• The second concern is that FSRs may take numerous surveys because they are motivated by earning incentive payments, and therefore may be focused more on quick completion than giving well-considered responses. Respondents may thus engage in survey satisficing, or taking shortcuts to avoid the cognitive work that is required to answer the survey questions (see, e.g., Krosnick, 1991; Krosnick et al. 2000). This may lead them to exhibit undesirable responding behaviors that have a negative impact on data quality (e.g., speeding, straightlining, or item nonresponse).

    Though survey methodologists agree that these types of responding behaviors are indeed problematic, some researchers have determined that FSRs are no more likely to engage in these behaviors than other respondents (see, e.g., Coen et al., 2005). Again, however, it is unclear what comparability/generalizability exists between this example and other studies.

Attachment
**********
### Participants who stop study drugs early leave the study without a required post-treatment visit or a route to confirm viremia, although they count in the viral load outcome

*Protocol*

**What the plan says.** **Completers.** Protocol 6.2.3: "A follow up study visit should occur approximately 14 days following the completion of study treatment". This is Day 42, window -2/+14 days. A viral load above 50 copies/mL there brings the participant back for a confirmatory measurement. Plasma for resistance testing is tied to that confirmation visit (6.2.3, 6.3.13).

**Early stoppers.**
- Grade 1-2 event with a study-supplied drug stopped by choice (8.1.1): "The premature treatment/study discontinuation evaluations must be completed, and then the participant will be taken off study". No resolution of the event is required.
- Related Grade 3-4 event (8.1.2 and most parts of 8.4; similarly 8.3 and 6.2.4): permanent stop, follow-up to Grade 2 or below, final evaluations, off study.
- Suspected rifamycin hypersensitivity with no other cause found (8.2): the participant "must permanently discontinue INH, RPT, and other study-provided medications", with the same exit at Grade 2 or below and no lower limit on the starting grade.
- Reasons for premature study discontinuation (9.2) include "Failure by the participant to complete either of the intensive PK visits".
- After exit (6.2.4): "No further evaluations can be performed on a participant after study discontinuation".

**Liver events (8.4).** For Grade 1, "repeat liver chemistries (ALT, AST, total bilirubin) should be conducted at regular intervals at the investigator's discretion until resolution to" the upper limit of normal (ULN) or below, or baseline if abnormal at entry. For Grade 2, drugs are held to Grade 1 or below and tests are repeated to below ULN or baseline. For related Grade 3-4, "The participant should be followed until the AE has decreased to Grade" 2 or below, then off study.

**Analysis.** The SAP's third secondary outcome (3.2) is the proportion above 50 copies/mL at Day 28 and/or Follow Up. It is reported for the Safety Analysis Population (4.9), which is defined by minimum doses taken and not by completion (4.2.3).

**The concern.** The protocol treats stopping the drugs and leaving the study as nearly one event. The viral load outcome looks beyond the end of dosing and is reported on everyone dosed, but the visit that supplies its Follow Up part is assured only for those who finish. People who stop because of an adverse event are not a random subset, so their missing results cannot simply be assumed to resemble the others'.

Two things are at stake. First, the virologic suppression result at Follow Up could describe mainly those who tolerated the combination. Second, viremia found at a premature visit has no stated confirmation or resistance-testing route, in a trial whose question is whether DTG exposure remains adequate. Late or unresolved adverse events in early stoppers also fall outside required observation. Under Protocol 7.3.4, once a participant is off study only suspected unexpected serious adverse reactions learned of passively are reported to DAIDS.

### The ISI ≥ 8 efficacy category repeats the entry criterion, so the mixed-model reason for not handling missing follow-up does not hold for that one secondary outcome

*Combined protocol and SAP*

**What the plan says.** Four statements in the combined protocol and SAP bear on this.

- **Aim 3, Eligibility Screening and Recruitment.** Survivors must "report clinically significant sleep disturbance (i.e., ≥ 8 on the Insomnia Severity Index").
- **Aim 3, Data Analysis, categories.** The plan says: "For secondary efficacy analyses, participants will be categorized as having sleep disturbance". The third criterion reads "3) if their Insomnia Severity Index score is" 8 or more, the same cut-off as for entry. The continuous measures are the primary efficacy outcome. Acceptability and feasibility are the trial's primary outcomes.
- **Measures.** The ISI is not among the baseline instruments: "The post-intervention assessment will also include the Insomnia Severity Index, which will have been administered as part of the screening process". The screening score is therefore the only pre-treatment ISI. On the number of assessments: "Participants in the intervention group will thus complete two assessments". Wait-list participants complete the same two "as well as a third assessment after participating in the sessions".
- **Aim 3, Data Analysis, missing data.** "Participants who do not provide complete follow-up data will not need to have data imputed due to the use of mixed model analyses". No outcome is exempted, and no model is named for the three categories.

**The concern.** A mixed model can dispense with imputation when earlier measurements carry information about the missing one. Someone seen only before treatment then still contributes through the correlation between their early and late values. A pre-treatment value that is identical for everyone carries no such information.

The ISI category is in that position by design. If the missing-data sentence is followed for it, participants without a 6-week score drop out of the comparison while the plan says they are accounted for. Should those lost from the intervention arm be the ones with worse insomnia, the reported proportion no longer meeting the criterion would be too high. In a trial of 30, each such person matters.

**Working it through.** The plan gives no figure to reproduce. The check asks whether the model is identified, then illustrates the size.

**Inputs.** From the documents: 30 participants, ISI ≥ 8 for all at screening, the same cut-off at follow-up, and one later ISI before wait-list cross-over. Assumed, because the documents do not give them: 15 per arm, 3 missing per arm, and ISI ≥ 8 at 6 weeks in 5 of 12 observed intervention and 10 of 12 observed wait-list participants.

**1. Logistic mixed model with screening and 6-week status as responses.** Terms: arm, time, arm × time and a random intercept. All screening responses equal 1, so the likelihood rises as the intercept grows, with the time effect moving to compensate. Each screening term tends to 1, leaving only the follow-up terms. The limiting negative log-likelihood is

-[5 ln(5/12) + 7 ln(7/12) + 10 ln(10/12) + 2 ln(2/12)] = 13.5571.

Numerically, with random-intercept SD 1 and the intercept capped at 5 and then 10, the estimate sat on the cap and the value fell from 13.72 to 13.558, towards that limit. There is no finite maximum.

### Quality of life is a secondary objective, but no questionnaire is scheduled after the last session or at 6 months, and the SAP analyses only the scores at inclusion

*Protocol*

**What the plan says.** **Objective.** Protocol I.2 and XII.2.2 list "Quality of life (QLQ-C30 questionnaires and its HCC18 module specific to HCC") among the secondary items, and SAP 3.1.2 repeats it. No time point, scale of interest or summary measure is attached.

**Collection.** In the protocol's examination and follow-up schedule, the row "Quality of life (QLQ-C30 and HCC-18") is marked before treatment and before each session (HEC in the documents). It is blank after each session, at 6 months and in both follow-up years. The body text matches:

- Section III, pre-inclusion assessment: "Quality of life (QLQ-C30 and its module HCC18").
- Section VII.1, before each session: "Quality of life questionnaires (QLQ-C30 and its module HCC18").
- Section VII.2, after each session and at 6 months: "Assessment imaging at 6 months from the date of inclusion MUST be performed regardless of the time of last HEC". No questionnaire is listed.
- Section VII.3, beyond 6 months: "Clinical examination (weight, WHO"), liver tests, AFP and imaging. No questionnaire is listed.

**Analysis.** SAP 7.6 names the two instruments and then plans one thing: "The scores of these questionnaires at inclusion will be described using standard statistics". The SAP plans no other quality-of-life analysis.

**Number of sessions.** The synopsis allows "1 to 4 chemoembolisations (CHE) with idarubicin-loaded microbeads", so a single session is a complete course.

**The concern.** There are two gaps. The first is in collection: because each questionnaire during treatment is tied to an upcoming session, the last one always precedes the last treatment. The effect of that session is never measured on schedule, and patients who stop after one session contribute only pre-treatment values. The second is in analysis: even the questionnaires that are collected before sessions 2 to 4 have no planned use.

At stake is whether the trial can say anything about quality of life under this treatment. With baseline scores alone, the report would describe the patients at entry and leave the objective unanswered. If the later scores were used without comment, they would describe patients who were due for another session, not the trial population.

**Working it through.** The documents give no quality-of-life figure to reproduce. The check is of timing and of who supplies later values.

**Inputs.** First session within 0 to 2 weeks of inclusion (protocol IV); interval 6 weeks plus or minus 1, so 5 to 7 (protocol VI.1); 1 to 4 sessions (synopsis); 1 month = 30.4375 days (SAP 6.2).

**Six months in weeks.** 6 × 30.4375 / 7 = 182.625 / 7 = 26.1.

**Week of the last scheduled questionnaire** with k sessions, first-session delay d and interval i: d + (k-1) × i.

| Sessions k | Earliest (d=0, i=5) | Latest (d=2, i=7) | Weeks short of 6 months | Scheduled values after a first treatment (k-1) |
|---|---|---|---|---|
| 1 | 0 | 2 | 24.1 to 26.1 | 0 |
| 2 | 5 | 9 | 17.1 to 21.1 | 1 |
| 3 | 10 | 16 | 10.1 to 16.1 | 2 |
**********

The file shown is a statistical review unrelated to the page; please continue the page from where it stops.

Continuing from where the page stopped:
In a cursory review of 16 empirical studies about FSRs, I came across at least 14 different online panels, and at least three different definitions of FSRs. Furthermore, each study asked respondents about different attitudinal and/or behavioral topics ranging from politics to electric cars.

Although the survey methodology community has a sense that FSRs are problematic, we do not have a firm grasp on the scale of the problem or the conditions under which problems might emerge. We need researchers to continue conducting these studies and sharing their results so that we can aggregate across them to get a better sense of the true scope of the problem.

In the meantime, there are a number of precautions a researcher could take to monitor FSRs and lessen the likelihood of their introducing any undesirable measurement error into her survey data:

  1. Use screener questions to screen out respondents who have previously participated in studies similar to yours. Research has demonstrated that repeat participation in surveys of the same topic can sometimes introduce bias into survey data (see, e.g., Marsh et al., 2010; Halpern-Manners, Warren, & Torche, 2014).